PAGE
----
# Bubble Sort Algorithm in LMC

The aim of this challenge is to implement a Bubble sort algorithm on a list of 10 values using LMC.
We will be using our online LMC simulator to test our code
online LMC simulator:

LMC code using hardcoded valuesLMC code using input values
To simplify the testing process (and nto having to input 10 values each time we want to run/test the code, we have created a version of our Bubble sort algorithm where the 10 values are hardcoded in the code itself. You can change these values (v1 to v10) in the code from line 70 to 79.

This version of the code will start by asking the user to enter 10 different numerical values that the code will then sort.

#### Executing the Code

We will be using our online LMC simulator to test our code
online LMC simulator:

Before testing this code in the online LMC simulator, we recommend increasing the clock speed: We also recommend turning off the log file: This will significantly reduce the execution time. With the data given, it will still take 831 FDE cycles to sort all 10 numbers:  #### Code Review

Let’s review how this code was constructed:

InitialisationBubble Sort
When running this code using the LMC simulator, you will notice that the first action performed by this code is to store the 10 given values in the RAM using locations 90 to 99: This is done at the very start of the code in the init block:

This code is using the 10 labels v1 to v9 declared at the end of the code from line 70:

For each iteration of the Bubble sort algorithm we set a “sorted” flag to true.

This flag will be overwritten if when scanning through the list a swap is made. If after checking all values of the list, the “sorted” flag is still equal to true, in this case we can deduct that the list if fully sorted and hence stop iterating.

We then reset the two pointers “pos” and “next” to first two memory locations of the list (memory location 90 (first) and 91 (first ADD one).

We can now compare the two adjacent values at position “pos” and “next” (=pos+1). Note the use of indirect addressing using the @ symbol to access the values stored at the address stored at position “pos” and “next”. To compare both values we perform a SUB (subtract) operation.
If the current value (@pos) is greater then the next value (@next) then the subtraction will be positive. If both adjacent values are equal then the subtraction will be null and there is no need to swap both values (BRZ pass). If not, if the subtraction is a positive number (>0) then we will swap both values: BRP swap. If not we will move on the next section of code to pass without swapping.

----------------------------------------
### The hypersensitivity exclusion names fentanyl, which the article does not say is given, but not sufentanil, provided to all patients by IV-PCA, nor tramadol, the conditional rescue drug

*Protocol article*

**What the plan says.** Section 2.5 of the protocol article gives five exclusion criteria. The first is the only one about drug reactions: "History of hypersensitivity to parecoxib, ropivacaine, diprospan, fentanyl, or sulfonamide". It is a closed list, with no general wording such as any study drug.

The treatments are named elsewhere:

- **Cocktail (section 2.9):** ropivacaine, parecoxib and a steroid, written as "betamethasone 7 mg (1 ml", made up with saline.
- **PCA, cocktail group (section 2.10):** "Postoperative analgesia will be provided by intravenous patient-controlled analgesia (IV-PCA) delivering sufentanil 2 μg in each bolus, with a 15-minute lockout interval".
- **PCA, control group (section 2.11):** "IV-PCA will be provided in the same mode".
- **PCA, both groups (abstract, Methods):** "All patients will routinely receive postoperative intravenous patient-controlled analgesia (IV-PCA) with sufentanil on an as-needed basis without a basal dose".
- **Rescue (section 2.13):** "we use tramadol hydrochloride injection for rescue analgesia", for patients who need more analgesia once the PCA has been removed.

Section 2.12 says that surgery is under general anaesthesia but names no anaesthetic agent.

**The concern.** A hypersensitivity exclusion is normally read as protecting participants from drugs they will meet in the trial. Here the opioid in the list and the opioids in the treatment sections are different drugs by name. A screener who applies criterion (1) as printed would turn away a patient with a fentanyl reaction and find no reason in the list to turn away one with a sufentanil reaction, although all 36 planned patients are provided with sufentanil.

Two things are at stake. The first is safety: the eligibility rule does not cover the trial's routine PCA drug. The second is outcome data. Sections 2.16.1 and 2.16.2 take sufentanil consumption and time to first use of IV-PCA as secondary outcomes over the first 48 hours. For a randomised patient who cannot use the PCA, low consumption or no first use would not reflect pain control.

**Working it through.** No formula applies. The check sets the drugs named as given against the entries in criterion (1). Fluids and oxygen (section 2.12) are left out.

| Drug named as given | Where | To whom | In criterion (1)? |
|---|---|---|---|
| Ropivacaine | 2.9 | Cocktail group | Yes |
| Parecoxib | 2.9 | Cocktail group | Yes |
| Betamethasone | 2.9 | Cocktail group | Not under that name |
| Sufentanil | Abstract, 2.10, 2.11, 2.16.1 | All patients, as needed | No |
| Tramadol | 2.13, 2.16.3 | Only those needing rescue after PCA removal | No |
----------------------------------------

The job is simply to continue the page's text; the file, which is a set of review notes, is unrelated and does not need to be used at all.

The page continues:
To pass, we increment both pointers “pos” and “next” by 1 so that we can then repeat the process with the next two values (by branching to the “step” block of code). However, we also need to check if we have reached the end of the list (if the “next” pointer is pointing to the last value in the list. In this case we would need to check if we need to start a new iteration of the Bubble sort algorithm from the very start of the list, or whether we can stop here (if the list is already fully sorted). This check will be performed in the “repeat” block of code.

Below is the code used to swap both adjacent values (at position “@pos” and “@next”). This also sets the “sorted” flag to false, to indicate that the list may not be fully sorted yet and that a new iteration of the Bubble Sort will be needed.

The “repeat” block of code is used to decide whether the list is fully sorted or whether a new full iteration of the list is needed to continue the sorting process. This is done by checking that the flag “sorted” is true or false. If it is true, then the list is sorted and we can stop the Bubble Sort algorithm by branching to the “exit” block of code. Otherwise we are going back to the star of the process by branching to the “loop” block of code.

Finally, the “exit” block of code is used to inform the user that the list is now fully sorted. This is done by outputting the value 0 and stopping the process (HLT instruction).

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